By Susan Lutz
Hope seems lost. So often headlines tumble us backwards, forgetting that hope exists. But all is not lost. I found hope, and more, in these stories, these people, and these communities – each bringing rejuvenation to our environment and its communities. Moreover, it’s not just hope that these stories project. Within the actions and hearts of the people in these stories, a deep certainty resides in their power to change not only life for themselves but for others.
- Taking Back Detroit Neighborhoods with the Power of Organic and Community – Urban depression runs through many areas of large cities. Abandoned homes often represent a dark picture of an impossible task: how to bring life back to once vital areas. This Detroit neighborhood is taking back its homes and its community by using YouTube, gardening, and the support of each other to revitalize and reclaim a neighborhood.
- Planting Trees as a Mission – This 103-year-old woman Karnataka has planted not just one, two, or even 100 trees. Saalumarada Thimmakka, from India, has for the last 50 years planted over 400 banyan trees. But that’s not all. She also fights to get a hospital in her community.
- Urban Garden in the Heart of NYC – In a place least expected, the Urban Garden Center sprouted, providing fresh natural food and serving the community through gatherings and education. The Urban Garden Center has forged on, despite many obstacles. Their location houses a two-block stretch of city concrete under part of the railway system. What they do inspires others to bring the beauty and revitalization of greens into city living.
- Empowerment through Fair Trade – The success of companies will no longer be measured in dollars only. Perhaps that never was true success. Some companies achieve empowerment for their community and themselves by giving back. Alaffia is a company in Togo, Africa with a mission to invest in the community. They state that their goal is to end poverty and foster gender equality. They work on things such as educational projects, maternal health, and reforestation, to name a few.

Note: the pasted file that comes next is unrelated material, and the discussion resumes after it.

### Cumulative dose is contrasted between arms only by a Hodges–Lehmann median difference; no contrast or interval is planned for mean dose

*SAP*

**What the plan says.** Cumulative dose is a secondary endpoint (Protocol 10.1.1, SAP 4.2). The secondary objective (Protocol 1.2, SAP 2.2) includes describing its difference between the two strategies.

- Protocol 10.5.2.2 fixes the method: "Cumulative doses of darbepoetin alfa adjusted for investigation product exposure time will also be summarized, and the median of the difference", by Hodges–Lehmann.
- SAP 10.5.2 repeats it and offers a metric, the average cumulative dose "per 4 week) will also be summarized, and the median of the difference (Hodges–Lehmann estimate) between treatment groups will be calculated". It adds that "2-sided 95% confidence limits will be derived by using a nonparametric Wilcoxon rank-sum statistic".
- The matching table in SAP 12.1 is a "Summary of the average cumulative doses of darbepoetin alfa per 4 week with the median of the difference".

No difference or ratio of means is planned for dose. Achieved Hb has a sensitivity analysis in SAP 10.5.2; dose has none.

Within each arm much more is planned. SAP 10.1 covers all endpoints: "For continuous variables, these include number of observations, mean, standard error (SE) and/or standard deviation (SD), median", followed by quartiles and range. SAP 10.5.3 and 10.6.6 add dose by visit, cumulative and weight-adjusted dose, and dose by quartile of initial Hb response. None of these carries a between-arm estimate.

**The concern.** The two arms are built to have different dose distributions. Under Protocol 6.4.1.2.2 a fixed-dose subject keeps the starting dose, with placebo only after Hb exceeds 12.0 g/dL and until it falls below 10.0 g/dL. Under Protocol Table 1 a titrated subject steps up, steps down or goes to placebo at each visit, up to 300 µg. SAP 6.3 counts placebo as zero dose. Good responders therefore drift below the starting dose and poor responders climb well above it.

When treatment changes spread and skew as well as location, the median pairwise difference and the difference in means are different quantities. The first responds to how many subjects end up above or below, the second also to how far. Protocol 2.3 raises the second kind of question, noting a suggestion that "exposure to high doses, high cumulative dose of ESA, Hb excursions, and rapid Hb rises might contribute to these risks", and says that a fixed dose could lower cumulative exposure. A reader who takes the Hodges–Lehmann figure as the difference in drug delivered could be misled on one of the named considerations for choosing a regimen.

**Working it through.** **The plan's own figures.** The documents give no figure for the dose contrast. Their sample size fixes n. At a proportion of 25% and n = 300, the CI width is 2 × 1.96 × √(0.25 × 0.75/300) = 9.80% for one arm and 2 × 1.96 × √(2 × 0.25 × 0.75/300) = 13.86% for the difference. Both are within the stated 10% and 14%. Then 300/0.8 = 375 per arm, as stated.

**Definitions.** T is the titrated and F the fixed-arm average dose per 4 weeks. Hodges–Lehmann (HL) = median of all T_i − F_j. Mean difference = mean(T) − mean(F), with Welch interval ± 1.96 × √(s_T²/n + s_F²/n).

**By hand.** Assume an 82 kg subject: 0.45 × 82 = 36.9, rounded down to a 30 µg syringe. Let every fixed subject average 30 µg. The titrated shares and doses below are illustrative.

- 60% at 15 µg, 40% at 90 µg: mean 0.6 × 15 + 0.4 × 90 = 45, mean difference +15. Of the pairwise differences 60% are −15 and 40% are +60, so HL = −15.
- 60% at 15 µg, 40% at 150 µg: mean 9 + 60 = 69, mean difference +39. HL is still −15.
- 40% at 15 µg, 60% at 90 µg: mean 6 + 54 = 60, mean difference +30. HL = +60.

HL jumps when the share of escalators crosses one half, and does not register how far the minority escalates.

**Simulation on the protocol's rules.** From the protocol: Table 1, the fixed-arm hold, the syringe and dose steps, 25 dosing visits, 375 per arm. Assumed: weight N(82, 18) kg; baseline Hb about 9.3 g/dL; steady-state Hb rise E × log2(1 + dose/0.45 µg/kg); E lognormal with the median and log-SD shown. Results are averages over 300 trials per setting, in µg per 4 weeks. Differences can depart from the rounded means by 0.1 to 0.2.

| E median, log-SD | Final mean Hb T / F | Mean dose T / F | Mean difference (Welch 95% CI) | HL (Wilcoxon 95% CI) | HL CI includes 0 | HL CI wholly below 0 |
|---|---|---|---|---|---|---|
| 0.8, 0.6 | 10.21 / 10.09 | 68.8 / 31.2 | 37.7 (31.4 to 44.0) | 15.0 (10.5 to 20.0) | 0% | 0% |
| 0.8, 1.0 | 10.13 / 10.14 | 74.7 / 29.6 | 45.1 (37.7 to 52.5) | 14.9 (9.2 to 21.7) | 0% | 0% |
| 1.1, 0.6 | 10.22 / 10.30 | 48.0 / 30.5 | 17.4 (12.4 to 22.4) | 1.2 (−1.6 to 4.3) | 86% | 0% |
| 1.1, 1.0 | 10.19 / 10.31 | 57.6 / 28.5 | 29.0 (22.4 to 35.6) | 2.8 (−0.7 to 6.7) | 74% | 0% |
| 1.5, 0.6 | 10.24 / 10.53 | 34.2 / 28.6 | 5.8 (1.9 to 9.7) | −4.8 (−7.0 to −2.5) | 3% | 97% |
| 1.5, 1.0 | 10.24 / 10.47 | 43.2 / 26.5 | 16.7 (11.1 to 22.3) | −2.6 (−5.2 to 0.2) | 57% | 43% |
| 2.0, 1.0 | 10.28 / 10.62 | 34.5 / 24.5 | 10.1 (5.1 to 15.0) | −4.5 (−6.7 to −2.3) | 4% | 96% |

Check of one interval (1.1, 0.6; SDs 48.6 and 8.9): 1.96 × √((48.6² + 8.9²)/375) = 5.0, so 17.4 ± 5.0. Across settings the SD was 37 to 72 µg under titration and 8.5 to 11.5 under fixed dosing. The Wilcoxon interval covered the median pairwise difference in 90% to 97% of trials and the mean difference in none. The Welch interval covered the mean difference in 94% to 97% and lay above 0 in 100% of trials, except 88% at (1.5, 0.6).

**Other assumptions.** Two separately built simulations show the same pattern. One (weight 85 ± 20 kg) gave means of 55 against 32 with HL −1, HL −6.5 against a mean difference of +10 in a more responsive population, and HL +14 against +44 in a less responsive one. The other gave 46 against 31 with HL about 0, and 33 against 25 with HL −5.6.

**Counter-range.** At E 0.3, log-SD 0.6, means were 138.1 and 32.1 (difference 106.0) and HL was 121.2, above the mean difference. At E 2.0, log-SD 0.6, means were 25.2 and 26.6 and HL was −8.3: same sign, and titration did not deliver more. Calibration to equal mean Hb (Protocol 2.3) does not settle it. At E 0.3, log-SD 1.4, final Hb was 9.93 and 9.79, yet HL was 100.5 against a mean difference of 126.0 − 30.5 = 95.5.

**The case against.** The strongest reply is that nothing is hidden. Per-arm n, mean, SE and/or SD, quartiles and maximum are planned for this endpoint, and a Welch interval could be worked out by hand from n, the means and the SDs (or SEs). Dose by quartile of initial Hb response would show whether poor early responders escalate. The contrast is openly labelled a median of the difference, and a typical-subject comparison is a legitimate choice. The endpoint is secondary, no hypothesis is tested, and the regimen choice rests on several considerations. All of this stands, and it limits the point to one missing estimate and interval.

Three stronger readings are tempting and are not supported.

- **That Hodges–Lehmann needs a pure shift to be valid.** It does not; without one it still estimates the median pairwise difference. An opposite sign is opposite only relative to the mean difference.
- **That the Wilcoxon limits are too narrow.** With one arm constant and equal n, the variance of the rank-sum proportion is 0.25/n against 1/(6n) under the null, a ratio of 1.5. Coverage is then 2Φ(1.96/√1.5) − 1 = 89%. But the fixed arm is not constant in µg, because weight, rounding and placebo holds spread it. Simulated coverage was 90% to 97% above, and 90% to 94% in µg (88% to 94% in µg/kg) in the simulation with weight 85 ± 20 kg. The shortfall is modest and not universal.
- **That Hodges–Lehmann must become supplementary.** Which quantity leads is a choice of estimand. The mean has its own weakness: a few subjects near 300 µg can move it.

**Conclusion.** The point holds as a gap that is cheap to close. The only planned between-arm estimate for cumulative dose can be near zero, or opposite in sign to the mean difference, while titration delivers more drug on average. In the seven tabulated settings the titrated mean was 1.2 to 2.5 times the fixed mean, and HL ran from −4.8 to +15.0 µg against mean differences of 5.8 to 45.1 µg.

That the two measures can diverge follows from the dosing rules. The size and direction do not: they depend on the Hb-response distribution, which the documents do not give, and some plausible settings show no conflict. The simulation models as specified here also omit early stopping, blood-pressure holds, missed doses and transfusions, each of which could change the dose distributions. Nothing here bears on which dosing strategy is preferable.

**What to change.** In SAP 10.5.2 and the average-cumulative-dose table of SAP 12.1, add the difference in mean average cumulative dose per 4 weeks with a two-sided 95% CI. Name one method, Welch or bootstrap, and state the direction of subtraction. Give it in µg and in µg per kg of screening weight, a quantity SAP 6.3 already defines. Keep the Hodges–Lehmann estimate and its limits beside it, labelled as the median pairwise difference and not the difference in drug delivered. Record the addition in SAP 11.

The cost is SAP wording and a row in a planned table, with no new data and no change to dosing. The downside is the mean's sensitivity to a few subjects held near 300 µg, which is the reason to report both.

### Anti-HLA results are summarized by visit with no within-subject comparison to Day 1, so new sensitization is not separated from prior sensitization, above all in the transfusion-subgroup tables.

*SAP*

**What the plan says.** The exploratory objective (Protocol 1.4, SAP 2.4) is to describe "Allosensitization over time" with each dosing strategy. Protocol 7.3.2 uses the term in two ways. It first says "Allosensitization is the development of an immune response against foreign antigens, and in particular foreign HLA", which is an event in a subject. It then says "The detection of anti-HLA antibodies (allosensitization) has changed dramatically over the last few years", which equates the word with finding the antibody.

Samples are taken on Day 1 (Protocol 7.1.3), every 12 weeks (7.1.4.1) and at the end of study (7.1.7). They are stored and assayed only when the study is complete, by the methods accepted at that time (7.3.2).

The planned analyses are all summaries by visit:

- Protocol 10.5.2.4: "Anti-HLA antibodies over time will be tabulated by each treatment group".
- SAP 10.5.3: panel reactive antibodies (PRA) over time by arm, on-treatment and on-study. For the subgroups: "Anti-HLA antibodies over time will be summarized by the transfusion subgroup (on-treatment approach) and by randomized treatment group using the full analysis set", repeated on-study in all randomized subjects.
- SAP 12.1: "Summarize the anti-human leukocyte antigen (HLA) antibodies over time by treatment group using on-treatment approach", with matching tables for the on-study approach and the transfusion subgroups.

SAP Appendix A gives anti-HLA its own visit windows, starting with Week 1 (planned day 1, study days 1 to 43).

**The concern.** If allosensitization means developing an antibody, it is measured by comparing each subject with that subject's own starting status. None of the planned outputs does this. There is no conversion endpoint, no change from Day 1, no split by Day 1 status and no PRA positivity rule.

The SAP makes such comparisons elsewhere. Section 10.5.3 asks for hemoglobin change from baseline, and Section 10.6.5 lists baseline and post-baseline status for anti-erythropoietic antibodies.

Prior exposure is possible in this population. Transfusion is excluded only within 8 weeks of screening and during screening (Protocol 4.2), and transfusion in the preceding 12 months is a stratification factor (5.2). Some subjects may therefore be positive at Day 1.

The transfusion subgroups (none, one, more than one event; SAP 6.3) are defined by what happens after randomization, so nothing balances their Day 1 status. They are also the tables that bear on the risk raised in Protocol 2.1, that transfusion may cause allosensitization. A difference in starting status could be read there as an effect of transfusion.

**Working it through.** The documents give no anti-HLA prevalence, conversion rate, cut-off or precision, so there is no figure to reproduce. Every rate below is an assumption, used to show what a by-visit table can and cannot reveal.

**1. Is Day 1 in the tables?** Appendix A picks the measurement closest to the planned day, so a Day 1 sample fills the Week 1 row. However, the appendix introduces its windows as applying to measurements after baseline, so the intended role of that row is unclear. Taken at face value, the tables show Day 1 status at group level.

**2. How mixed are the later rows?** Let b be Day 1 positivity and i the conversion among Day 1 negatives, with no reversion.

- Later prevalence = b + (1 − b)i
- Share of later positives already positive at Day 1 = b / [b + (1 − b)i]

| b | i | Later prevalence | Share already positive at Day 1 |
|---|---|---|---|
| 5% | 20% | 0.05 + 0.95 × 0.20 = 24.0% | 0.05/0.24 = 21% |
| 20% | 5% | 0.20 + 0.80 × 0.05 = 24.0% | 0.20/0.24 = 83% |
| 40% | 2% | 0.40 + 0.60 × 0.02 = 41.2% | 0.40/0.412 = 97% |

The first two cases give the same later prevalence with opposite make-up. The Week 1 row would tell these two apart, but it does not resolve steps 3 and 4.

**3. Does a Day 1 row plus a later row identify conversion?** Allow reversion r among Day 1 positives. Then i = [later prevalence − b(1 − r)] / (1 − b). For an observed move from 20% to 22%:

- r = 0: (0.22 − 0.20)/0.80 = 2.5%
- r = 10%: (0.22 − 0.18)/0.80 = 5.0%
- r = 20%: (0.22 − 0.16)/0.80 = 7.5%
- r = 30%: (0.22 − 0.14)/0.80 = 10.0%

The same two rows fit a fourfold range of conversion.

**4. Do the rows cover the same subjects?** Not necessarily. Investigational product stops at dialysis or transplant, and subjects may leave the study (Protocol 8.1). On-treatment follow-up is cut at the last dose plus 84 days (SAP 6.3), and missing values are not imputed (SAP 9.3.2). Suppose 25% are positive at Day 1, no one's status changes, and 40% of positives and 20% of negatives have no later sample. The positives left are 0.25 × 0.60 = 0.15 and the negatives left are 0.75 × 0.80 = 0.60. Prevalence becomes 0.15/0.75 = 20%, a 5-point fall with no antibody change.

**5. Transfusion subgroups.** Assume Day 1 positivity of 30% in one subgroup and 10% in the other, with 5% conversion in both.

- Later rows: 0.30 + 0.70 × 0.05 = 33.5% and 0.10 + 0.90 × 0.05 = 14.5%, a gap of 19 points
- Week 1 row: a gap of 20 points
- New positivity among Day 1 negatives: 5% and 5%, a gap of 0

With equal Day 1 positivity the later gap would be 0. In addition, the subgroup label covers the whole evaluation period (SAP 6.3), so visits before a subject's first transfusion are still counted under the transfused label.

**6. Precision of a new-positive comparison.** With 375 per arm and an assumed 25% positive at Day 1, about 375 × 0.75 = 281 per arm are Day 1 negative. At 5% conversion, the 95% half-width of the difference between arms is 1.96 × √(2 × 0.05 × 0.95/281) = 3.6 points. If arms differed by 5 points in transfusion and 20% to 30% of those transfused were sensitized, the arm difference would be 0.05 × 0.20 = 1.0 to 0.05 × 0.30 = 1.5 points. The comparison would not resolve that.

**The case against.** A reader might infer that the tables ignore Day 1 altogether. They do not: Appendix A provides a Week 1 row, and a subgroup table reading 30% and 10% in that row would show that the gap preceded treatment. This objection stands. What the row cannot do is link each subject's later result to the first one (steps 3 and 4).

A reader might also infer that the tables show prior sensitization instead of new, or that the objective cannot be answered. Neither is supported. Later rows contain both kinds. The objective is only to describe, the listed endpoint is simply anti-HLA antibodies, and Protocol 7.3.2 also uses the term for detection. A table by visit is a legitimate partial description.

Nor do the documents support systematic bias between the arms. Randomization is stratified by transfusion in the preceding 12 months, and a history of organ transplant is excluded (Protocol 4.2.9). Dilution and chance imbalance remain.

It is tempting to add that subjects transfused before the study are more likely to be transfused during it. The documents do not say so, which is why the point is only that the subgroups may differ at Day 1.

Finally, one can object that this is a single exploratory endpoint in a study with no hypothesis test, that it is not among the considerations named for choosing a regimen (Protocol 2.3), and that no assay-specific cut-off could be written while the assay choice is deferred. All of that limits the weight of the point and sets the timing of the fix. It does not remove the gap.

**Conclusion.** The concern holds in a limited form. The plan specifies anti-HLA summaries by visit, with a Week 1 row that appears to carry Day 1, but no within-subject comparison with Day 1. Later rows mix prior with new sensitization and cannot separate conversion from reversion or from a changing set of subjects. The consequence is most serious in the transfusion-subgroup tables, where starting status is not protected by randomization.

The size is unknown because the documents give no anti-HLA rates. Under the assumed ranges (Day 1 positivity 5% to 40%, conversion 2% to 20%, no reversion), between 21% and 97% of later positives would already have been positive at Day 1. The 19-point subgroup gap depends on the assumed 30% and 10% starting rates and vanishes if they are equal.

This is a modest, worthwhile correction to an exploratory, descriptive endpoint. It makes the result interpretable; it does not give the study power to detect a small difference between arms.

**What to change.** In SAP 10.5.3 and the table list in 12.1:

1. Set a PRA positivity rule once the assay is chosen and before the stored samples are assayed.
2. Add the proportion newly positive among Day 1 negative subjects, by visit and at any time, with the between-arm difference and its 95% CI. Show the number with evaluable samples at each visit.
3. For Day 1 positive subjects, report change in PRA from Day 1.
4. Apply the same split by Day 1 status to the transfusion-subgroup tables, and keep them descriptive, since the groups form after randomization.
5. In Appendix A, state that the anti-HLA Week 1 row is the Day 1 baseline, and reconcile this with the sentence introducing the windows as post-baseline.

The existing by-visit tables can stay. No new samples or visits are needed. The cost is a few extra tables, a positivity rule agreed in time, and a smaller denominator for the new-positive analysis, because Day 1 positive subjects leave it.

Connecting with the community, demonstrating an organic lifestyle, and helping others through cooperation with the environment, brings forth prosperity, perhaps slowly, but surely. As the large corporations struggle with profits, they now look to the little – though giants in heart – as models for the future. The power of their certainty plants seeds of true change that will benefit all.
Billions of people around the globe are affected by the changes in climate every day. There are many stories that need to be told and many stories that need to be heard. My guest this week, Dayna Reggero, project director for the Climate Listening Project, has gathered stories from a variety of individuals and businesses about the direct effect of climate change on their lives and communities. Farmers, scientists, faith based and environmental groups are working towards solutions to adapt and build resilience to the extremes of climate change. We must connect actions to our words and work towards building a cleaner, greener world. Dayna has also been involved with the Showtime Series, Years of Living Dangerously, and has partnered with Laura Lengnick, author of the book Resilient Agriculture: Cultivating Food Systems in a Changing Climate. Dayna and Laura conduct storytelling workshops at colleges via the Cultivating Resilience Tour. For more info go to: daynareggero.com, @DaynaReggero and facebook.com/climatelisteningproject.
Can we feed the world without wrecking it? Are we farming ourselves out of food? My guest, Joel K. Bourne Jr. and I delve into those questions on this week’s show. Joel’s new book, THE END OF PLENTY: The Race to Feed a Crowded World, discusses the world food crisis, as it relates to population increase and environmental concerns. Farm land is becoming decimated, as water shortages are spreading globally, thus reducing growth of crops needed to feed the populace. Political unrest and revolutions have occurred in various hot spots around the world, as wheat crops have failed, which has lead to tightening grain supplies. Lives are lost as fights break out over bread. Will 3D printing of food save us? Probably not, but there is hope, as farmers are using innovations in food irrigation, as well as conservation methods to solve some of the problems. A new land ethic must be put into place to feed the world. For more information go to joelkbournejr.com and amazon.com for his book, THE END OF PLENTY.
#1525: The End of Plenty by The Many Shades Of Green on Mixcloud